Eco-Friendly Adventures in Riviera Maya
It was about 15 minutes into a Natural Trail Excursion last fall when Tatiana Morfin, Fairmont Mayakoba, Riviera Maya's ecology and corporate social responsibility manager, had what she considers the most amazing experience of her life. A young spider monkey not only decided to join the dozen people walking on the jungle path, but he stood erect on his hind legs and actually walked along with them for several minutes. Knowing he posed no danger, Tatiana encouraged everyone to relax and keep talking as though nothing was, uhh, different. As they exclaimed to each other about the new member of their group, the monkey seemed to be paying attention, looking from person to person as they spoke. Then, as suddenly as he'd appeared, the monkey was gone, leaping into a tree and disappearing into the branches. “To see this natural beauty so close, to see animals free in their wild homes, being themselves, awakens a feeling inside you'll never forget,” says Tatiana.
Sharing and protecting the natural beauty of the resort's 240 lush, tropical acres in Riviera Maya is one of the things Tatiana loves about her job. A good example of the resort’s stewardship surrounds the hotel. Before the hotel opened, there were approximately 60 native animal species on the property. Now, thanks to the hotel's commitment to the environment and ongoing sustainability practices, there are more than 300. “What we do contributes to the respect of and care for the native animals, plants, beaches and corals and also supports our local communities and their cultural richness,” she reflects. “This fills us with joy and satisfaction.”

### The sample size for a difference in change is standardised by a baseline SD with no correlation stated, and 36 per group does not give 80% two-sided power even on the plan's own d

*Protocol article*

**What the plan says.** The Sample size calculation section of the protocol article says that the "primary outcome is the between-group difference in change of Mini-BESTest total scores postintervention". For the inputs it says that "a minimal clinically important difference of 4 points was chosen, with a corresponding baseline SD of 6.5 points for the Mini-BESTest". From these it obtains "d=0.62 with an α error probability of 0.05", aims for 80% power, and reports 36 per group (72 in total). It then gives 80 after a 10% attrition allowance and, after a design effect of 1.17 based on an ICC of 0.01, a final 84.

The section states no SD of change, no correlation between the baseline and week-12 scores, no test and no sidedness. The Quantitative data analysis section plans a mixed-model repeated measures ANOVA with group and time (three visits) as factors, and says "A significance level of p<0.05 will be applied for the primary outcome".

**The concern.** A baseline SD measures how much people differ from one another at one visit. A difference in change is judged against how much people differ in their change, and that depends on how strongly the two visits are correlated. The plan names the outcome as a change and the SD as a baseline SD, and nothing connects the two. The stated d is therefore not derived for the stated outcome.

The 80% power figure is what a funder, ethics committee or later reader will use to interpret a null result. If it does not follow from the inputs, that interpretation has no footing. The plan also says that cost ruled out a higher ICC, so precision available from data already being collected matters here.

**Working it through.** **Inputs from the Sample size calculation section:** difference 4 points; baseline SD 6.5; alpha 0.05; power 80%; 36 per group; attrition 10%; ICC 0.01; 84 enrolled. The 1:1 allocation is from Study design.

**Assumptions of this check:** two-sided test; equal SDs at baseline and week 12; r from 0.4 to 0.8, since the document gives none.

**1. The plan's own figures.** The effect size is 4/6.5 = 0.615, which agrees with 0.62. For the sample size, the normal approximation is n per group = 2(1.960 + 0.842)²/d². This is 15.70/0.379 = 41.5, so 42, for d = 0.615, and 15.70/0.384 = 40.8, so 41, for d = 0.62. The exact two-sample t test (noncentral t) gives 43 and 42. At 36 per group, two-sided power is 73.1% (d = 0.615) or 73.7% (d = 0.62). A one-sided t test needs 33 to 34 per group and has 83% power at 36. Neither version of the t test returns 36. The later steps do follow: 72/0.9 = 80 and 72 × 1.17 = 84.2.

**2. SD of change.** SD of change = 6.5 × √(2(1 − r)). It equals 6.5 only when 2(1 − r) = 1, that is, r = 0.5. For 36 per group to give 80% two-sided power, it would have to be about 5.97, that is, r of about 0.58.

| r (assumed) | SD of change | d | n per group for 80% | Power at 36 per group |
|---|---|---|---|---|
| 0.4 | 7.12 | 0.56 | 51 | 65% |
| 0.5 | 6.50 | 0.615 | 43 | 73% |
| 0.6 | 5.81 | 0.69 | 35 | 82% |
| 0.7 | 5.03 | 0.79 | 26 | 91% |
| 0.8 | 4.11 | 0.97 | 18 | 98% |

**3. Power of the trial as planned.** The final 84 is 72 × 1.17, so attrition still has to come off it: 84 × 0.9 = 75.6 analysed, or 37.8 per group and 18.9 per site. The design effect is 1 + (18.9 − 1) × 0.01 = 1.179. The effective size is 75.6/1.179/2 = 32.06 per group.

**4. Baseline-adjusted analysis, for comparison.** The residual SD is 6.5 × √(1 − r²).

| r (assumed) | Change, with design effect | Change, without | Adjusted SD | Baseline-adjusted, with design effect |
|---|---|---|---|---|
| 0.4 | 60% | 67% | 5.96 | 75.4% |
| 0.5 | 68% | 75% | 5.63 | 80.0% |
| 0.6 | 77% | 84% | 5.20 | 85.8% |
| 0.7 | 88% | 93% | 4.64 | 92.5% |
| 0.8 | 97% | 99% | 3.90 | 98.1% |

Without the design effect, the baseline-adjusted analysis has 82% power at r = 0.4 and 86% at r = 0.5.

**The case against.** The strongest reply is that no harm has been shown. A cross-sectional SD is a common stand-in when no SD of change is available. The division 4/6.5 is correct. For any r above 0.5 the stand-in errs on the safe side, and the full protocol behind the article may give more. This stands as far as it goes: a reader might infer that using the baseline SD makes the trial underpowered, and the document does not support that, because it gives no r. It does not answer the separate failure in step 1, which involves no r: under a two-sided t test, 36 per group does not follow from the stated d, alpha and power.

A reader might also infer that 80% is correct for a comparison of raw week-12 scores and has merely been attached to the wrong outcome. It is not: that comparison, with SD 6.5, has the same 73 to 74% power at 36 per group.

Among the Mayakoba Community's many awards and certifications are its Rainforest Alliance certification and Ulysses Award for Sustainable and Responsible Tourism Development from the United Nations World Tourism Organization. Numerous behind-the-scenes activities garner these recognitions, such as water- and energy-saving programs, extensive recycling and environmental education for employees, guests and the community. “I suggest we leave this out…although there are many “green” awards out there, the ones the resort has are not easy to obtain!
Five Ecosystems = Exceptional Experiences
Fairmont Mayakoba, Riviera Maya is unique in having five distinct ecosystems on its property: mangrove forest, jungle, beach, dune and lagoon. In fact, the word “Mayakoba” means “the city over water.” “The best way for guests to enjoy this abundant biodiversity is to get to know each one, taking time to observe the different areas,” notes Tatiana. “We have a wonderful menu of excursions that give guests up-close-and-personal experiences that add something extraordinary to their vacations. But it's also easy to just walk through the mangrove forest or along the beach, breath the clean air, listen to the birds and revel in the beautiful pink clouds at sunset.”